Today I just want to share with you how to check truth values in Python. Truthiness is the boolean meaning of a value, and sometimes checking it can save you a lot of hassle.
In Python veritas
Each Python built-in type has a truthiness value:
|Type||True when||False when|
You can explicitly check the truth value of a value using the
bool built-in function:
bool(4) # True bool('Hello') # True boole([1, 2, 3]) # True
So this - funny fact - means that
bool('False') isTrue`: in Python there are no such things as Java's
Boolean b1 = Boolean.valueOf("false"); # b1 is false boolean b2 = Boolean.parseBoolean("false"); # b2 is false
Truthiness vs nonethiness
In example, if you have a list and you want to check if it's empty or not, you can do:
my_list =  if len(my_list) == 0: print 'Empty'
but also - more concisely and more Pythonically:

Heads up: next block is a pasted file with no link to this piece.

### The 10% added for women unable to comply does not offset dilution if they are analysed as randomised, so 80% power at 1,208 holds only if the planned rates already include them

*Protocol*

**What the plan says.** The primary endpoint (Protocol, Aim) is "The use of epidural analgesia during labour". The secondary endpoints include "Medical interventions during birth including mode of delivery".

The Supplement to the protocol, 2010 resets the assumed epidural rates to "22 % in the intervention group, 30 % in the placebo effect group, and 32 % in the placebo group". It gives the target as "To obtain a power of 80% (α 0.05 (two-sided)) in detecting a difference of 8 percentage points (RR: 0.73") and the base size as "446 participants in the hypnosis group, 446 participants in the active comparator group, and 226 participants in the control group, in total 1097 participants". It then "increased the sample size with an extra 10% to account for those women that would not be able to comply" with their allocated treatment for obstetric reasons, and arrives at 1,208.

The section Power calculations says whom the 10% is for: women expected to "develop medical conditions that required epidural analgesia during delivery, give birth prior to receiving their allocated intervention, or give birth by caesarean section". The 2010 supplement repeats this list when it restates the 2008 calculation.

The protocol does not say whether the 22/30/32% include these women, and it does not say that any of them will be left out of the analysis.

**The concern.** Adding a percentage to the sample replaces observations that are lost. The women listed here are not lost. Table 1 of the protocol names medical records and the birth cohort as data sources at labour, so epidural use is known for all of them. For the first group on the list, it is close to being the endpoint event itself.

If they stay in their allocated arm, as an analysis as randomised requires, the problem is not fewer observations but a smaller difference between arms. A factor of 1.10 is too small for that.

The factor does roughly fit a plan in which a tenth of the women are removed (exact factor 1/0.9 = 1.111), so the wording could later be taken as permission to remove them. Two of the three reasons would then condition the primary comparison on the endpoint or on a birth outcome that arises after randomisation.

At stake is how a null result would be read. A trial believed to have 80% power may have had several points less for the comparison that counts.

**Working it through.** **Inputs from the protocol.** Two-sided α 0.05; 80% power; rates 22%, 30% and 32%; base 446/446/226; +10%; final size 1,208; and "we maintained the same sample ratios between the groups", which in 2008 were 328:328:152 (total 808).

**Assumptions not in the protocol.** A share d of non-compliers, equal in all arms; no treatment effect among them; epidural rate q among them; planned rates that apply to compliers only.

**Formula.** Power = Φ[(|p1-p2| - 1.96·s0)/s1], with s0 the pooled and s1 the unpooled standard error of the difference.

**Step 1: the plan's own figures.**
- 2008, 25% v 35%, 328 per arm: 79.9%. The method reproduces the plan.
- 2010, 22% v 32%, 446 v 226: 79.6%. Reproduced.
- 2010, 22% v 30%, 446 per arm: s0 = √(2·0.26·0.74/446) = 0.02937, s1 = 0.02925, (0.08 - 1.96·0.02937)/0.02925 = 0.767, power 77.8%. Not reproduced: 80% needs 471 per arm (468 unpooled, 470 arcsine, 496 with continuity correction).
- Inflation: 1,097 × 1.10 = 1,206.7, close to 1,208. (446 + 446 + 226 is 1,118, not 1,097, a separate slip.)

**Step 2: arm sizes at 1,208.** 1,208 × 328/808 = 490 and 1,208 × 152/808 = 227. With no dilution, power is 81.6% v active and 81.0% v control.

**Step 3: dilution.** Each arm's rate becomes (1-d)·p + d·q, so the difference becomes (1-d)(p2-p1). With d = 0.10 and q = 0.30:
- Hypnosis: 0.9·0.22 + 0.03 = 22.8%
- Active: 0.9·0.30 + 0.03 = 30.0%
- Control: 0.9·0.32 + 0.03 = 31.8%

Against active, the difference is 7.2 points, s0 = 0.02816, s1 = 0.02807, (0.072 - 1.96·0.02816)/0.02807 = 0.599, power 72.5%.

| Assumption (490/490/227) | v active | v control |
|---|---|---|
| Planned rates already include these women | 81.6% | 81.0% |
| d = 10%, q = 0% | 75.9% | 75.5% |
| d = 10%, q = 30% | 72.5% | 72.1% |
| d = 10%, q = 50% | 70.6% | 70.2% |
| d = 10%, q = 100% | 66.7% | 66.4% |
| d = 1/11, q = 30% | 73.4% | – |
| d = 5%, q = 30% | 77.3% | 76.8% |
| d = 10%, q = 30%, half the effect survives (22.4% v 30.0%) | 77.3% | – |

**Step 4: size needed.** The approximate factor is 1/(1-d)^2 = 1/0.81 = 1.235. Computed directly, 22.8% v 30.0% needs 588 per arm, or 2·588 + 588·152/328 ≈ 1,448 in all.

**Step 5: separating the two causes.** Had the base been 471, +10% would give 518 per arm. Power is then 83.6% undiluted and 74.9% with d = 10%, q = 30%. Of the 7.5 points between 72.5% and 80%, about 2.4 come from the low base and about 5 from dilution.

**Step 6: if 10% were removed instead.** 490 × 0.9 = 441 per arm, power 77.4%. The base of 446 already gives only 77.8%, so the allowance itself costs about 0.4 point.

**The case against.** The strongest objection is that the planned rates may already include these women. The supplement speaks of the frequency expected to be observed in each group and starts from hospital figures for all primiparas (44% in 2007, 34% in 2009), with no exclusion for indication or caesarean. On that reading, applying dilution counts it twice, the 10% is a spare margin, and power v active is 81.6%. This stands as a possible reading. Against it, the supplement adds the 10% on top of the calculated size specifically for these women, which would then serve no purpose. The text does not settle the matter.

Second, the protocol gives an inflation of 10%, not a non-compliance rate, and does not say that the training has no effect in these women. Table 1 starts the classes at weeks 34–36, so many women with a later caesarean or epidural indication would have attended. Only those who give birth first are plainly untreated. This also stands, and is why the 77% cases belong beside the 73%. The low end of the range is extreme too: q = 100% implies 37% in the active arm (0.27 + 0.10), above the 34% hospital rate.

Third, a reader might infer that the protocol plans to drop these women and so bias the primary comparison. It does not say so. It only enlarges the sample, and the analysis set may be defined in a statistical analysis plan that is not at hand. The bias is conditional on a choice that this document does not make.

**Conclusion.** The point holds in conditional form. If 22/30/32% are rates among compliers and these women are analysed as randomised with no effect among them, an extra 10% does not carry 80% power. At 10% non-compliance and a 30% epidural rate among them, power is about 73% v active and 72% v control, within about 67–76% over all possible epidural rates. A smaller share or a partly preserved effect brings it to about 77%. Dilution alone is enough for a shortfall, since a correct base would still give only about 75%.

my_list =  if not my_list: print 'Empty'
this is because the truth value of an empty list is
False. But, be aware that if you do:
my_list = None if not my_list: print 'Empty'
you will get the same result ("Empty" being printed)! This is because the truth value of
False as well. So this raises a flag: checks for truthiness and nonethiness overlap, and therefore must be differentiated on a syntactical base. I usually do this by explicitly checking for nonethiness:
my_list = None if my_list is None: # explicit check for nonethiness print 'None' if not my_list: # check for emptiness print 'Empty'
Defining truthiness for your class
You can define the behaviour of your own objects when processed by the
bool built-in. This is done by redefining the
class MyClass(): __bool__(self): return False o = MyClass() bool(o) # False, always
What happens if you don't redefine the hook? The Python documentation says:
Called to implement truth value testing and the built-in operation
bool(); should return
True. When this method is not defined,
__len__()is called, if it is defined, and the object is considered true if its result is nonzero. If a class defines neither
__bool__(), all its instances are considered true.
For a complete reference on Python datamodel's truthiness check out the official documentation.